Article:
Four Pillars of Persuasion Power


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Today marks exactly one year since I launched Practical Eloquence blog, and I would like to take this opportunity to summarize and stress four key themes that weave throughout every one of the last 97 articles. They apply equally to presentations, to selling, and to any personal communication in which your goal is to persuade or influence others.

Outside-in thinking

It’s not about you—it’s about your audience or your listener. Audience focused communicators know that the quality of the reception is more important than the elegance of the transmission. They use outside-in thinking, which looks at the persuasion process from the point of view of the other person first. What do they know and don’t know? What are their needs? Why would they say yes or no to your idea? How do they like to receive information?

Persuasion is not about getting people to see things your way; it’s about getting them to see your point in their way. People do things for their reasons, not yours. You have to begin with what the audience knows and believes. Any presentation, sale or other persuasive effort aims to take the other person from Point A, where they are now, to Point B, where you want them to end up. A bridge builder needs to know both the start and end points.

My daughter just delivered a presentation to the PR firm where she interned this summer, and it went off very well. Yet when she rehearsed it the night before for her roommate and her boyfriend (who both interned for a major consulting firm), they told her she needed to talk more about how she “added value” and made process “more efficient”. That was excellent advice—if she were presenting to their consulting firm. It was terrible advice for the audience she spoke to.

Focusing on the audience shows you care about them, and they will reciprocate that regard. Do you want people to listen to you and be interested in what you have to say? Then begin by listening to them and being interested in what they have to say. Do you want to influence them? Be open to being influenced yourself.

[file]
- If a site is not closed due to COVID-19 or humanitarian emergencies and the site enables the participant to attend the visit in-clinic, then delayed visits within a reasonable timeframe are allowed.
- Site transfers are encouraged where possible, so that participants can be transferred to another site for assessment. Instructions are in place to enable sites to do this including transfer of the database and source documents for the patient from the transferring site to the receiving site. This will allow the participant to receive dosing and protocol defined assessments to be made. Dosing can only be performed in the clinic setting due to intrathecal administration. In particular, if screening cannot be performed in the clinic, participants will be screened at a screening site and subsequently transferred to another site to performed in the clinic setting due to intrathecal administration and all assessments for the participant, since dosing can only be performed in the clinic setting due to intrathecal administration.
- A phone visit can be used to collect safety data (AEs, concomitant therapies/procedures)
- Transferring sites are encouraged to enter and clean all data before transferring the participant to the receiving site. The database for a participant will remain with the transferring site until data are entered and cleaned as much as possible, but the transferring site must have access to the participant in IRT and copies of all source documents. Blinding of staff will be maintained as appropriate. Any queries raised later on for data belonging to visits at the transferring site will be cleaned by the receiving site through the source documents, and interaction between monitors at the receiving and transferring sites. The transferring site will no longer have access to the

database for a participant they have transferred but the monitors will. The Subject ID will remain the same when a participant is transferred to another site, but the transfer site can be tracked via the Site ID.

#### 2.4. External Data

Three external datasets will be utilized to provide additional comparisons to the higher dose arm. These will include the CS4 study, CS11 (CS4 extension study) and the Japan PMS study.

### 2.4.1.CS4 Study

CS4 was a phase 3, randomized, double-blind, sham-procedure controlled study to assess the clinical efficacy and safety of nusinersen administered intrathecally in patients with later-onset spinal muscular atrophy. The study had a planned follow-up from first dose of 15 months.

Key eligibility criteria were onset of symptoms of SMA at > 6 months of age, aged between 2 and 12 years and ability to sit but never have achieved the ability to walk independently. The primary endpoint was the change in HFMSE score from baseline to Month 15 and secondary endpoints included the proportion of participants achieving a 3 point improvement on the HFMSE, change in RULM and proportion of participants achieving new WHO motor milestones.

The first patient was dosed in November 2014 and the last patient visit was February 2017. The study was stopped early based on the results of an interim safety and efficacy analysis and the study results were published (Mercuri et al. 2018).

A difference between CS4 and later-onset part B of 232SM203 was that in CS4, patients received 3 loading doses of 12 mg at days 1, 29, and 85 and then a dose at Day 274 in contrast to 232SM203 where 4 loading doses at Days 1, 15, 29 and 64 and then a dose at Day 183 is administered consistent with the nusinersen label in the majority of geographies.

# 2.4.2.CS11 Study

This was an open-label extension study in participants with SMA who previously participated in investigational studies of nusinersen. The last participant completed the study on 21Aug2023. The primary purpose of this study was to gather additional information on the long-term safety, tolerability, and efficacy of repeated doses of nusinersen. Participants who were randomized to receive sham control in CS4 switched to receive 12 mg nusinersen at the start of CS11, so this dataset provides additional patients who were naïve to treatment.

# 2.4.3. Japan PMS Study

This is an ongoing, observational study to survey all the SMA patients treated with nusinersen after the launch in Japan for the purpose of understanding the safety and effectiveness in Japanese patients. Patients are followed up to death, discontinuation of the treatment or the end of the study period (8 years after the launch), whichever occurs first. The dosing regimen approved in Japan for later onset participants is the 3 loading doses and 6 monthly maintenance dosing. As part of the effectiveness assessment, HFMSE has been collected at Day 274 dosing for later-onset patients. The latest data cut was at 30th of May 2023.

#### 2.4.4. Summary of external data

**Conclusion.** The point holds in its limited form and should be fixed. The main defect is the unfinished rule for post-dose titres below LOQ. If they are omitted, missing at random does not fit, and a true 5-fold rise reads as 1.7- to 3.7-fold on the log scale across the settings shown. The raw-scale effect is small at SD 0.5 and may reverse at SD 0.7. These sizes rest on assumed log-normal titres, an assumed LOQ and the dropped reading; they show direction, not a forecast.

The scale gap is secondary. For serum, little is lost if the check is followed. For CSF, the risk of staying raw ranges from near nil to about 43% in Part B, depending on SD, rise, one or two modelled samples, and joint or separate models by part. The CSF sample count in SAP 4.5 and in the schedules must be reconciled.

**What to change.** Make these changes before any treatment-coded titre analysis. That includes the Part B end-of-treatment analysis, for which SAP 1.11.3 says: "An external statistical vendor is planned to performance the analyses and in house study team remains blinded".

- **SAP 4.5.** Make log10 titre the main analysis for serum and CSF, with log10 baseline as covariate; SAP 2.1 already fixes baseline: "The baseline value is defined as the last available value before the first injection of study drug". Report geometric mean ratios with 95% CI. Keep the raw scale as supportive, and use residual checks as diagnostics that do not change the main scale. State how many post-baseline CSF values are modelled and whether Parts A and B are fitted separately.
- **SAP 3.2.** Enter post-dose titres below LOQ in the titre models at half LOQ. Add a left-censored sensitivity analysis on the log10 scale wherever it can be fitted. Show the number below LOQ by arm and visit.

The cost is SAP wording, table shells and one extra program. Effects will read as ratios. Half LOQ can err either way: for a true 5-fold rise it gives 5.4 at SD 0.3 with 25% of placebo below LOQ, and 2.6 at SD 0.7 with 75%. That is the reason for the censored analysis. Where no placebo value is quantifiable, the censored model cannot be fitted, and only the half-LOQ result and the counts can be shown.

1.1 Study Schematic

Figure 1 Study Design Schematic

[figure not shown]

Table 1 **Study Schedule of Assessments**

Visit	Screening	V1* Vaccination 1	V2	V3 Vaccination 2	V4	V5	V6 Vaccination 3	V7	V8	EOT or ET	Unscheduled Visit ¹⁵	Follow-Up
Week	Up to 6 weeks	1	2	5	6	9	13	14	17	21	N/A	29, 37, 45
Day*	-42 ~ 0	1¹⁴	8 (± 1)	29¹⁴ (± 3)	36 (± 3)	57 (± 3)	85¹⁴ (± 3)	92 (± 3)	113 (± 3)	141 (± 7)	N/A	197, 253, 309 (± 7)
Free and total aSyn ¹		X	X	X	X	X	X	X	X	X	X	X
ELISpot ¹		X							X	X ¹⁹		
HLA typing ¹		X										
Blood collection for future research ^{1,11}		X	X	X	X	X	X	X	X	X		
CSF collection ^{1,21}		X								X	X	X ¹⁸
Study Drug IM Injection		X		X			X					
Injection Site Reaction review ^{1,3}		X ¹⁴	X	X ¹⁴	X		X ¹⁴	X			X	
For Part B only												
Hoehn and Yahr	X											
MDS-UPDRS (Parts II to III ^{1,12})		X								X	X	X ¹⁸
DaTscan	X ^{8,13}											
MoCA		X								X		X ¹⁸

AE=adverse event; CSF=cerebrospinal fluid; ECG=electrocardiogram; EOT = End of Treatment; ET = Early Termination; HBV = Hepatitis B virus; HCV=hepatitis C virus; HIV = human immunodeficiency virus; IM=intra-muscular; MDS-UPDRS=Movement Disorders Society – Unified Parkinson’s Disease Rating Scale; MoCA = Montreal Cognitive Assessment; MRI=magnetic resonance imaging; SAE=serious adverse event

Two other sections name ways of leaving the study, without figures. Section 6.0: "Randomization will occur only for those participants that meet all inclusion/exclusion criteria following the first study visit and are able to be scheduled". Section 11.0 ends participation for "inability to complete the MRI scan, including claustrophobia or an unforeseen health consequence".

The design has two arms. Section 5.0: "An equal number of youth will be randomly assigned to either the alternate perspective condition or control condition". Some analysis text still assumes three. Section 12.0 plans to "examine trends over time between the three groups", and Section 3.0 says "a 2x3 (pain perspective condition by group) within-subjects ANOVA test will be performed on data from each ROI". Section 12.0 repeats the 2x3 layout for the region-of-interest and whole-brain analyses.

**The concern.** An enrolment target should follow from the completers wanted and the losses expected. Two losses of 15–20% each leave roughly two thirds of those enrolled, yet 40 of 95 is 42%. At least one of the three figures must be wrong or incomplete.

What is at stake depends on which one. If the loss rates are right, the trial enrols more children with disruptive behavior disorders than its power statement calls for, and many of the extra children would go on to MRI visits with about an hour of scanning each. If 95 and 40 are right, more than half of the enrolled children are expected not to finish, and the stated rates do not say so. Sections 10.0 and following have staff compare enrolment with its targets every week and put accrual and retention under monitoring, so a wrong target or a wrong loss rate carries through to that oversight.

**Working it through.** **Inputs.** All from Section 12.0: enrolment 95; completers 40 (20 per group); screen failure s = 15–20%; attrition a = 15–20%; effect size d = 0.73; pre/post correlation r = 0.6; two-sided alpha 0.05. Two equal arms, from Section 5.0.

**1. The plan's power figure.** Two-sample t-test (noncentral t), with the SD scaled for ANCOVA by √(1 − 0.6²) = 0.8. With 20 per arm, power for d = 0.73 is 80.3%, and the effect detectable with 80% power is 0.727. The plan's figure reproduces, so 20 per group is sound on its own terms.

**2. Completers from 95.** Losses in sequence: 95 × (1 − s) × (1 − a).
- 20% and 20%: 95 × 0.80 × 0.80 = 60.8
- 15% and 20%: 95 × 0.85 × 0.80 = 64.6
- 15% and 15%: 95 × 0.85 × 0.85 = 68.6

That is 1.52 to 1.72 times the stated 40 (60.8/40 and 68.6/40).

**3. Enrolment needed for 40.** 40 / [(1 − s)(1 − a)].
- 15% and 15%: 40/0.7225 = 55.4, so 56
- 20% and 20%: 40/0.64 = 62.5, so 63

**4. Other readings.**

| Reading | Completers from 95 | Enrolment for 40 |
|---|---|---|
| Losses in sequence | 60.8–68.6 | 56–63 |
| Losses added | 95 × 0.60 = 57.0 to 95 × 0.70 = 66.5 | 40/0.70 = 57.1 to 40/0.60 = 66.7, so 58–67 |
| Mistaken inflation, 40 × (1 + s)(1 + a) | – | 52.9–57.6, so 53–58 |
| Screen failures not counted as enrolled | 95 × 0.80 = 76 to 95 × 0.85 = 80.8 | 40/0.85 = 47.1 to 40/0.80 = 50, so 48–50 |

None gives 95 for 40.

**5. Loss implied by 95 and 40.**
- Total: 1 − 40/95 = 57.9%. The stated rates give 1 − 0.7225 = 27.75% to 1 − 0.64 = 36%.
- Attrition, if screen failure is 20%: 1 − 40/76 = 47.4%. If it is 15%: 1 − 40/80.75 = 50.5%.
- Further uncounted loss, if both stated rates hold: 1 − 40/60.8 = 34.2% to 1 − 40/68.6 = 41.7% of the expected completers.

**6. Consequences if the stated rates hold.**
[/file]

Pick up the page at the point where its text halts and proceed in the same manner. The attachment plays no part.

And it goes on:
There are three sure fire ways to test how audience-focused your approach is:

  • Apply the “SO WHAT” test to everything you say. If you’re talking about your product, you can bet the customer is thinking, “so what?”
  • Count how many times you say “I” vs. “you”.
  • Pay attention to the talk/listen ratio in your conversations.

Clarity of thought:

Effective communication begins with clear thinking. Presenters spend far too much time worrying about their fonts and decorations, or their delivery skills, when most of the battle is won in terms of clear thinking. In the end, content is still king.

Dynamic and charismatic can take you far, but only for so long. As Lincoln said, you can’t fool all of the people all of the time. Even the World’s Greatest Orator is learning that he can’t just trot out a speech and automatically work his magic on the American people when they don’t see value in his ideas. Here’s what a previous president said about it:

“And in all of that time I won a nickname, “The Great Communicator.” But I never thought it was my style or the words I used that made a difference: it was the content. I wasn’t a great communicator, but I communicated great things…”[1]

In our era of information overload, clear thinking is more critical than ever. Your listeners will appreciate the value you bring by cutting through the clutter and distilling masses of data and information into nuggets of knowledge that make sense and affect them personally.